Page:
Flawed but not Fatal

Last week I wrote that one way of dealing with what we term our flaws is to face them honestly. This may lead to sharing of a secret, whether it’s an old embarrassment, an unfulfilled desire, or something we never told anyone about. Based on one reader’s response, let me clarify. We need not share with anyone but ourselves, or a few trusted confidantes, like a therapist, spouse, partner, or friend. We may want to express our flaws, which can feel like deep disappointments or fears, in the privacy of our journals. The key is to express, as in lift up and out of ourselves. Think of a flaw as an opportunity to rid ourselves of something that no longer serves, like an unflattering high school yearbook photo we don’t really look like anymore. Here’s a contemplative approach to flaw recovery and transformation:

1. You may use this with a complementary approach, such as Focusing, Tapping (for tapping steps, google or go to http://www.suerasmussen.com), or EFT (emotional freedom technique). Find a half hour or so of quiet time.

2.Sit comfortably, with paper and pen by your side. Take a few slow, deep breaths. Connect to an inner stillness before calling up the particular flaw or issue you want to address. Recover any memory that might be associated with it. Examples might be going back to a moment on stage when you experienced stage fright and forgot your lines, or when you admitted having a crush on someone and were rejected; what were the consequences or decisions of these events?

3.Get a sense or picture of this flaw and its impact, for instance, never going back on stage or applying for a job you don’t think you’ll get. It’s fine even if your memory is vague or fuzzy. Stay with it a few minutes. Write down words that come if you wish, like “I’ll never do that again.” Sometimes writing will bring greater clarity.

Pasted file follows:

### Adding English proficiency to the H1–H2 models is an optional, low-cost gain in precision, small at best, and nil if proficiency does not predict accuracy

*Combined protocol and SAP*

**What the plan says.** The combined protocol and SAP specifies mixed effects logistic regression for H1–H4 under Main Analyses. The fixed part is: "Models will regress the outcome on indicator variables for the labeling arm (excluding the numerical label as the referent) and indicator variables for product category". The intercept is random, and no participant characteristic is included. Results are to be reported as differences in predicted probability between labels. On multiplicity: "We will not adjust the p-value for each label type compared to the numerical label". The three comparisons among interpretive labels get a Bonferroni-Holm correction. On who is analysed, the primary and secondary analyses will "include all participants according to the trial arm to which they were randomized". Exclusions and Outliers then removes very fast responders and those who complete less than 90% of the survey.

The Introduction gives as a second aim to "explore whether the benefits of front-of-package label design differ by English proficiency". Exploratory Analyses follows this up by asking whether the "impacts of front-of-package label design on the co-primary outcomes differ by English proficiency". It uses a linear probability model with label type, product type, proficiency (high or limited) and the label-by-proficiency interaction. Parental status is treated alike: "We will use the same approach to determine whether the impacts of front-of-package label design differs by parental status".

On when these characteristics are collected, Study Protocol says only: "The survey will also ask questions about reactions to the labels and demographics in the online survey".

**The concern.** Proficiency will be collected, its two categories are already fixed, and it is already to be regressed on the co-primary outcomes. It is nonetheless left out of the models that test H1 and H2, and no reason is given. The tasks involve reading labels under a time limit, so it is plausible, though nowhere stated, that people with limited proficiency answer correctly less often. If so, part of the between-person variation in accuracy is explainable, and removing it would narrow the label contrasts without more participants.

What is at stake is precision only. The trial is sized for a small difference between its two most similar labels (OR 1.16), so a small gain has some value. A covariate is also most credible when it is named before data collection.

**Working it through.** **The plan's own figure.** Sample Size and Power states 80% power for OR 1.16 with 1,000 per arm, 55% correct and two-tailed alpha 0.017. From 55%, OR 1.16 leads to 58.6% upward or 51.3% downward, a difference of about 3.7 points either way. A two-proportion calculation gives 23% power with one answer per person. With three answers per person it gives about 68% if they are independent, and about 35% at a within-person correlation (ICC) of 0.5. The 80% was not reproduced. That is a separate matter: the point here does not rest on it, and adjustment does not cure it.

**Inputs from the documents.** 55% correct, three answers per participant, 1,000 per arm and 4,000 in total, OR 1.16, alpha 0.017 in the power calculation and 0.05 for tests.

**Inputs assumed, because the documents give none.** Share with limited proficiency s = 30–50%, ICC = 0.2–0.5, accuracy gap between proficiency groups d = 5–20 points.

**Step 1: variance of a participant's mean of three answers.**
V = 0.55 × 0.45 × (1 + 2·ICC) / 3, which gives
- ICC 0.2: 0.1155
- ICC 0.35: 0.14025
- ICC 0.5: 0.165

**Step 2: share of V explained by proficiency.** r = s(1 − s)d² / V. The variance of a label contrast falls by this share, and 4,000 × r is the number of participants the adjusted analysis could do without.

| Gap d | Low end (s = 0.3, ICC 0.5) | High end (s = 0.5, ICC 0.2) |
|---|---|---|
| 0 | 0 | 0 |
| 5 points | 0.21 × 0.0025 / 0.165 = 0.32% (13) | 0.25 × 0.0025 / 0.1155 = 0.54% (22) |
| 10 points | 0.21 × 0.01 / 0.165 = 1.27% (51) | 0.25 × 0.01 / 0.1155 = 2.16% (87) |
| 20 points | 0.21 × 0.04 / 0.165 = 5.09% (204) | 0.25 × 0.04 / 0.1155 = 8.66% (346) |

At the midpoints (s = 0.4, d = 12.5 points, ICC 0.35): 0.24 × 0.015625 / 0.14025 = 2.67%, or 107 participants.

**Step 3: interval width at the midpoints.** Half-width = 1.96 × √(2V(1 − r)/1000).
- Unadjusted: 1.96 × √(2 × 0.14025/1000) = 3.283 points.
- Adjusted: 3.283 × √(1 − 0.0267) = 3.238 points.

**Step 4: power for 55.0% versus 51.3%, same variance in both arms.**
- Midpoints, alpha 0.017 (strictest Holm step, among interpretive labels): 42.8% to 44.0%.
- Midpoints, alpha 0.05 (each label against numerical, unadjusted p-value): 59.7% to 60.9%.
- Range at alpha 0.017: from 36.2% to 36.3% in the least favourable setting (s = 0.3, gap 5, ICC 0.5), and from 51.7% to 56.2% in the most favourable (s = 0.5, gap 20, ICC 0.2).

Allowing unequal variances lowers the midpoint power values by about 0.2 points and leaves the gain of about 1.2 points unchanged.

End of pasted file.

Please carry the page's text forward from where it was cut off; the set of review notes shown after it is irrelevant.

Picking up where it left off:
4.Be with the flaw in an open, gentle and non-judgmental way. Ask: “How can I be with you today?” Wait for a shift or an answer, then ask “Can I release or transform (name it) now?” Then, play it forward in a potential scene. For instance, all your fear of public speaking may not vanish, but you will give one speech. You don’t have to be effusive, but you can tell one person how you feel about something important. If no scene comes to mind, take a walk or a break and try this another time.

5.Take a few deep breaths to ease any feelings of stress and relax. If you like, repeat a word or  mantra, such as “Peace,”  “All is well,”  “I lovingly accept myself right now,” “I am courageous (free, content, etc.)” Enter the rest of your day with a fresh outlook and open heart.

 

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About sheilaklewis

As a writing coach, meditation teacher, writer, and academic tutor, I'm passionate about words and the silent spaces between words. In this context, I run book clubs and writers' groups where the resonance of carefully crafted words can spark readers and writers to share their own stories. Connecting through conversation; making memories matter; embracing editing and revision, and imaginative wordplay are some solo and collective outcomes. I came to what I call my "Meditate Write Now" practice after years of art-making, writing grants, curriculum, children's stories, and more. Meditation kept my mind from meandering too far off point and also led me to write from the still point within. May our paths cross in creative journeys across time and internet connections! Other details: My husband and I are the parents of two amazing sons and one daughter-in-law, and smitten grandparents of Micah (born December, 2013). I don't drive, and have lived in the same apartment on the Upper West Side of Manhattan, for too long.
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